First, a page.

When the Muhammadu Buhari assumed power in May 2015 he took an inordinately long time to appoint key officials into his government. He took even a longer time – two years – to unveil his Economic Recovery and Growth Plan, ERGP. Perhaps due to these delays, the Central Bank of Nigeria, CBN, in November 2015, introduced the Anchor Borrowers’ scheme to boost agricultural production.
Cash and farm inputs were provided to farmers to boost food and commodities production. The ultimate purpose was to stem the large number of food that Nigeria had to import, and thus help to address our negative trade balance.
By the second quarter of 2021, the Governor of the CBN, Godwin Emefiele, disclosed that 3,107,890 farmers had been empowered under the scheme to cultivate 3,801,397 hectares of land and produce 21 commodities, leveraging on the services of 23 financial institutions which acted as the direct links to the farmers.
The scheme which started with the Kebbi rice as a pilot became so popular that most states in the country jostled to be included. The Governor of Kebbi State, Atiku Bagudu and his Lagos State counterpart, Akinwunmi Ambode, even went into the LAKE rice venture, whereby Kebbi produced the rice while Lagos sold it. It was well received.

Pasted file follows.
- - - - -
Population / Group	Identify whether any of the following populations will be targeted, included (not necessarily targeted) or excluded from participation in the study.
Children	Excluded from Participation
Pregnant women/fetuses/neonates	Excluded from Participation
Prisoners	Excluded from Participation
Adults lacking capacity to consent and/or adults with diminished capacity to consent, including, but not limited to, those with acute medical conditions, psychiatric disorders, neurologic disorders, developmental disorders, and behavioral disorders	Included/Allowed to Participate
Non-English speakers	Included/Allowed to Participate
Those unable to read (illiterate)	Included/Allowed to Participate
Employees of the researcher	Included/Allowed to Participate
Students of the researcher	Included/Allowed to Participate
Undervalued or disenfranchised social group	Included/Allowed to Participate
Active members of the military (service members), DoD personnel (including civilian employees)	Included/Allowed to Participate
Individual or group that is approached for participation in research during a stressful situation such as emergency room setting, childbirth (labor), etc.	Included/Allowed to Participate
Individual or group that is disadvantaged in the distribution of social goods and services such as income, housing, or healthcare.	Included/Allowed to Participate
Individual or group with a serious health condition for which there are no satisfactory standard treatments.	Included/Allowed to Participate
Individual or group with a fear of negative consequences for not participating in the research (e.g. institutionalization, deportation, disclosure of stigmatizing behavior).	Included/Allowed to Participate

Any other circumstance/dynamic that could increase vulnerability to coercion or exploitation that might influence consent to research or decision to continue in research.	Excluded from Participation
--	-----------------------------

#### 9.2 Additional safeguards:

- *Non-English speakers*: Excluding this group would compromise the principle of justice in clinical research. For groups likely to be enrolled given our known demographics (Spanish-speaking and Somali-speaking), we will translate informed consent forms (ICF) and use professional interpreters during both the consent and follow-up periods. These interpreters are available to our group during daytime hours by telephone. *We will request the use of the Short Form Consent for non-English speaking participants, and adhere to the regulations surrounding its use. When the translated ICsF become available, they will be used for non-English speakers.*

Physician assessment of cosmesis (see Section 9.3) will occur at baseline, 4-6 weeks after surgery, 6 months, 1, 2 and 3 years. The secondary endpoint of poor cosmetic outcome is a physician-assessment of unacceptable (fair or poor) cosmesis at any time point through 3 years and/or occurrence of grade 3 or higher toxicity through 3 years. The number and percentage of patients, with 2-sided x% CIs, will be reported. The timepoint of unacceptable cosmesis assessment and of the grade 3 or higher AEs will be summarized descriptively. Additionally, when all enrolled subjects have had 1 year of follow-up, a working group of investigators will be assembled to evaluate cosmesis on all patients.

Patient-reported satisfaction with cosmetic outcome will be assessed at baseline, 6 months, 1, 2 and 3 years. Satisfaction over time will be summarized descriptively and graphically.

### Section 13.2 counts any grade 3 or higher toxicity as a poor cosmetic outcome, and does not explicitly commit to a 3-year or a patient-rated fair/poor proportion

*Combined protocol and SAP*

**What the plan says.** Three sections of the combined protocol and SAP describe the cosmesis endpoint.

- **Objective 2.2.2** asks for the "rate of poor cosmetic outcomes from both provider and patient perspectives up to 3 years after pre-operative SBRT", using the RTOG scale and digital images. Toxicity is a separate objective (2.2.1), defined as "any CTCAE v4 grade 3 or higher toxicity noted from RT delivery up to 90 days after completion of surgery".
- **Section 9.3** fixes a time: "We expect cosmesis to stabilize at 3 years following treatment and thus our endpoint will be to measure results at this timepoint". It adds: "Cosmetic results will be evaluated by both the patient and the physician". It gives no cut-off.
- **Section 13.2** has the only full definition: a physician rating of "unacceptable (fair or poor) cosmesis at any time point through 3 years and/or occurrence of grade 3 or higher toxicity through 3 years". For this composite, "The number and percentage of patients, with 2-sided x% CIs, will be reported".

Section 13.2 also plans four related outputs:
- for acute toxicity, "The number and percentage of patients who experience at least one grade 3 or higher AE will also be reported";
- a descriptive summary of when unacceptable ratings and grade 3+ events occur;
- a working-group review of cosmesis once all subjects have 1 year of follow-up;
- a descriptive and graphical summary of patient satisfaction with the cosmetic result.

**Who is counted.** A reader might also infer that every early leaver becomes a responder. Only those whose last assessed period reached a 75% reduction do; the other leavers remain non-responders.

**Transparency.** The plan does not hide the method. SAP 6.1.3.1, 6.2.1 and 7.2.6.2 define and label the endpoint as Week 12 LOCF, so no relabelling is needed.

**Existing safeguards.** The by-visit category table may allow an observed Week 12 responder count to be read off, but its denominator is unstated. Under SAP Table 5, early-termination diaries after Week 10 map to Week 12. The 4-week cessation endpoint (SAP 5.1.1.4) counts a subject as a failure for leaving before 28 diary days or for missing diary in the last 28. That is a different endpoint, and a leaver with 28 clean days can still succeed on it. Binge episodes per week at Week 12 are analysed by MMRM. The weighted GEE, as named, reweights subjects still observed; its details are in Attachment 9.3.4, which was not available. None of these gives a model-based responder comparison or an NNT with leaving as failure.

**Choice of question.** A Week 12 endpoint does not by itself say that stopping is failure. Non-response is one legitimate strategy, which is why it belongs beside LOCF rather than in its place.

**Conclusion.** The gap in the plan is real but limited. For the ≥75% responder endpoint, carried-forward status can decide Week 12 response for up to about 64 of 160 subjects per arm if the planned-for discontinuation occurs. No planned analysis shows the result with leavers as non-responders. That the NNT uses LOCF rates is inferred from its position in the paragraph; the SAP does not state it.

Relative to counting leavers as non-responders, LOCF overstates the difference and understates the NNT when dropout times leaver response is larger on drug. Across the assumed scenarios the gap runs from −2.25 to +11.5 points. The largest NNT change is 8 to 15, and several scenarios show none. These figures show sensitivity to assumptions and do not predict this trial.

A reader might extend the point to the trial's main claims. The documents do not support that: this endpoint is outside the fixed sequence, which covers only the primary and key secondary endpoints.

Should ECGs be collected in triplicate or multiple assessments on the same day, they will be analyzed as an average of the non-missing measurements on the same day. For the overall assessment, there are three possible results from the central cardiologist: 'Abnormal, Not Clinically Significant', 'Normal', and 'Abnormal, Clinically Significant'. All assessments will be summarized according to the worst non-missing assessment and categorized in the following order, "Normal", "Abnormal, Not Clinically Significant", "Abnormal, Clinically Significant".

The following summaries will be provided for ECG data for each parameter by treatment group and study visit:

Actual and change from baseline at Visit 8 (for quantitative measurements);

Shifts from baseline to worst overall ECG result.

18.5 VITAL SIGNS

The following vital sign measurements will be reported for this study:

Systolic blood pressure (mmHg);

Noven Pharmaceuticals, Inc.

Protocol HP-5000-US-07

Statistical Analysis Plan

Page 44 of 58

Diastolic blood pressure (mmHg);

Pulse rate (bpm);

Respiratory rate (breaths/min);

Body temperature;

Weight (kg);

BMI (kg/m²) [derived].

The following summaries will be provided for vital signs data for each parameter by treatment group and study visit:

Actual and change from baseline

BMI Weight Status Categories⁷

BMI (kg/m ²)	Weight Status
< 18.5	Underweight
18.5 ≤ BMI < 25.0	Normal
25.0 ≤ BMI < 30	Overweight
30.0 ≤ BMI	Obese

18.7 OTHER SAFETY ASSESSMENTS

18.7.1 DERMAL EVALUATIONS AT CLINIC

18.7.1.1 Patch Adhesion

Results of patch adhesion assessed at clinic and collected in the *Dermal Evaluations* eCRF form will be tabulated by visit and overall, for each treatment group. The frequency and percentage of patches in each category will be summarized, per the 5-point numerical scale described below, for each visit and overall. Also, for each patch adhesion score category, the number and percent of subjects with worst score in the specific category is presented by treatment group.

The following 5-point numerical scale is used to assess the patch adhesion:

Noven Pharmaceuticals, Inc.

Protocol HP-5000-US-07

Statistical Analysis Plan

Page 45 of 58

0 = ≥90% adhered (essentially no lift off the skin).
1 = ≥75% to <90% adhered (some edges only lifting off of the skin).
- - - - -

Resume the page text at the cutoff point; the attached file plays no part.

Unfortunately(as with most good things that happen in Nigeria), dark clouds now surround the Anchor Borrowers scheme. Most of the farmers have been run off their farms because of the menace of the North West “bandits” and the armed herdsmen terrorists marauding unchecked throughout the Middle Belt and Southern states in their quest to displace indigenous people and takeover their ancestral lands.
Farmers are being kidnapped for ransom, raped and killed by these armed pastoralists who brazenly lead their livestock to destroy farms. The results of this are all too obvious: there has been an astronomical rise in food inflation, and ordinary Nigerians find it difficult to feed their families. The farmers from all over the country are full of tales of woe. They can no longer repay the money the CBN advanced them.
It is very exasperating that a government that earned plaudits through its policies and programmes that continued the agricultural revival programme of the Dr. Goodluck Jonathan administration proved unwilling or unable to stem insecurity in the country. Indeed, the Federal Government has refrained from deploying the security forces against the herders who come from the same source as the bandits.
Unless firm actions are taken to flush the armed herders and bandits from forests and farmlands, the hundreds of billions of naira expended by the CBN on its Anchor Borrowers policy will go down the drain.